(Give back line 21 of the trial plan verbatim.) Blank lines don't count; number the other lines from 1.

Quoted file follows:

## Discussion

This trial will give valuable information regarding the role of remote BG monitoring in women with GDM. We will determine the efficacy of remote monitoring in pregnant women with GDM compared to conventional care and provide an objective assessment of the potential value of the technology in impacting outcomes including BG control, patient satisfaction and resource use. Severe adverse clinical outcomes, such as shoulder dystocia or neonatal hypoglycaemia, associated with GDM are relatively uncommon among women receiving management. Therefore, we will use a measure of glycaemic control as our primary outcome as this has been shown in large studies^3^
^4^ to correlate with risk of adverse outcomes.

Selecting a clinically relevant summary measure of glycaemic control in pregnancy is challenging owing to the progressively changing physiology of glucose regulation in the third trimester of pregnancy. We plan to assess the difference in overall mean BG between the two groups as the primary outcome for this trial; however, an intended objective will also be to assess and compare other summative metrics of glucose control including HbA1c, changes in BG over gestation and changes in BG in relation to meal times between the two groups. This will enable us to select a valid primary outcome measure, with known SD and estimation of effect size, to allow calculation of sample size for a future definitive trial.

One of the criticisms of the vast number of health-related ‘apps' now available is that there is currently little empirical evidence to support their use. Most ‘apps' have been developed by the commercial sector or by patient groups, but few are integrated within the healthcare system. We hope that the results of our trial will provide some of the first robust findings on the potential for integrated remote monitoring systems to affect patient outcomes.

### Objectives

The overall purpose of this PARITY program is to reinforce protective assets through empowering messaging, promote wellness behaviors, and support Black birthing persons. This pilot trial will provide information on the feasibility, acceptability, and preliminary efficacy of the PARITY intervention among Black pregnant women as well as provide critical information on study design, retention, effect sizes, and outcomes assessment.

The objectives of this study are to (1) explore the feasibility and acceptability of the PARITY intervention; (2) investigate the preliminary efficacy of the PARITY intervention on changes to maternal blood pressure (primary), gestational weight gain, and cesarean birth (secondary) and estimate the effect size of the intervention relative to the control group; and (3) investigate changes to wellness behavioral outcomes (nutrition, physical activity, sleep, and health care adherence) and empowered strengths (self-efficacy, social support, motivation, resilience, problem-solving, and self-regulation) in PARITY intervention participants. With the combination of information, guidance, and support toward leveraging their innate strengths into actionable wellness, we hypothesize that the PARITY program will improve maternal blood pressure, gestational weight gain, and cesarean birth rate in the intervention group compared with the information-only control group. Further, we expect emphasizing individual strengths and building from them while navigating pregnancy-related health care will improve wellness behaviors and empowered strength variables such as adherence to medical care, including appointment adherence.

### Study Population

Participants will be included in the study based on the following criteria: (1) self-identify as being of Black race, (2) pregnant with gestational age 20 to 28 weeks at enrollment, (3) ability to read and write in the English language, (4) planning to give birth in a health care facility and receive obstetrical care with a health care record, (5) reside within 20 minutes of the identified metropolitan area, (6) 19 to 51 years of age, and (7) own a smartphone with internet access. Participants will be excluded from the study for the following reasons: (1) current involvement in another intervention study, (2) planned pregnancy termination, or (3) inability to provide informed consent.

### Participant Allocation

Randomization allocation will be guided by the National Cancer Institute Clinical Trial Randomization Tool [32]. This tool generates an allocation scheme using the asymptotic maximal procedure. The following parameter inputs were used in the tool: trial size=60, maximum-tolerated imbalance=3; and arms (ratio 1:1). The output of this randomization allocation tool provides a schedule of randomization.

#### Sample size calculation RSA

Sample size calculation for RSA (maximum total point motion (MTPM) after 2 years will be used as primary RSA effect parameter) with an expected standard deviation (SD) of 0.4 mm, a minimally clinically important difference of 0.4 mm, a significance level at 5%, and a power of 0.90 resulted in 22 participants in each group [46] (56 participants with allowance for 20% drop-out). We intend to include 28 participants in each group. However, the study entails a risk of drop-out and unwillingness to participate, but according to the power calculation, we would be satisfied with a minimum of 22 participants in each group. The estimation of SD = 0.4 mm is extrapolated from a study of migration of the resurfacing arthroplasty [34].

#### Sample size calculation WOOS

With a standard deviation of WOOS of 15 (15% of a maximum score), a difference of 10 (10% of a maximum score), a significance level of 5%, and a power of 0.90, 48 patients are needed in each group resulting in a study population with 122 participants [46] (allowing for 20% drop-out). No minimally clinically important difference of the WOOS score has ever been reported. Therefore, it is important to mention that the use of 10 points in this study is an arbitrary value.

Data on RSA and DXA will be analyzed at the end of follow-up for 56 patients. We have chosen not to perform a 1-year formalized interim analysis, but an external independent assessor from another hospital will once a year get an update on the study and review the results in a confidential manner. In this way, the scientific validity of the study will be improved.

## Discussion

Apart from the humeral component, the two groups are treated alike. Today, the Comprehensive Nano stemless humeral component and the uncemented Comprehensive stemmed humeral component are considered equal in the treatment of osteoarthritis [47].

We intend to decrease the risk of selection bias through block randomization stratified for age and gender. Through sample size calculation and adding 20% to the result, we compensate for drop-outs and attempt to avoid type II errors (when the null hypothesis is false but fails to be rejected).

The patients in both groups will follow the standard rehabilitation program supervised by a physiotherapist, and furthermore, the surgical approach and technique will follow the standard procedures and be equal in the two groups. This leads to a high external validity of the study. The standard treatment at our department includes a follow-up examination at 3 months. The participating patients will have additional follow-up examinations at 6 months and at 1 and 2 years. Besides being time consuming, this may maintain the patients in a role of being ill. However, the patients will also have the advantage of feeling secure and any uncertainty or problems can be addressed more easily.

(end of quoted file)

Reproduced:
The patients in both groups will follow the standard rehabilitation program supervised by a physiotherapist, and furthermore, the surgical approach and technique will follow the standard procedures and be equal in the two groups. This leads to a high external validity of the study. The standard treatment at our department includes a follow-up examination at 3 months. The participating patients will have additional follow-up examinations at 6 months and at 1 and 2 years. Besides being time consuming, this may maintain the patients in a role of being ill. However, the patients will also have the advantage of feeling secure and any uncertainty or problems can be addressed more easily.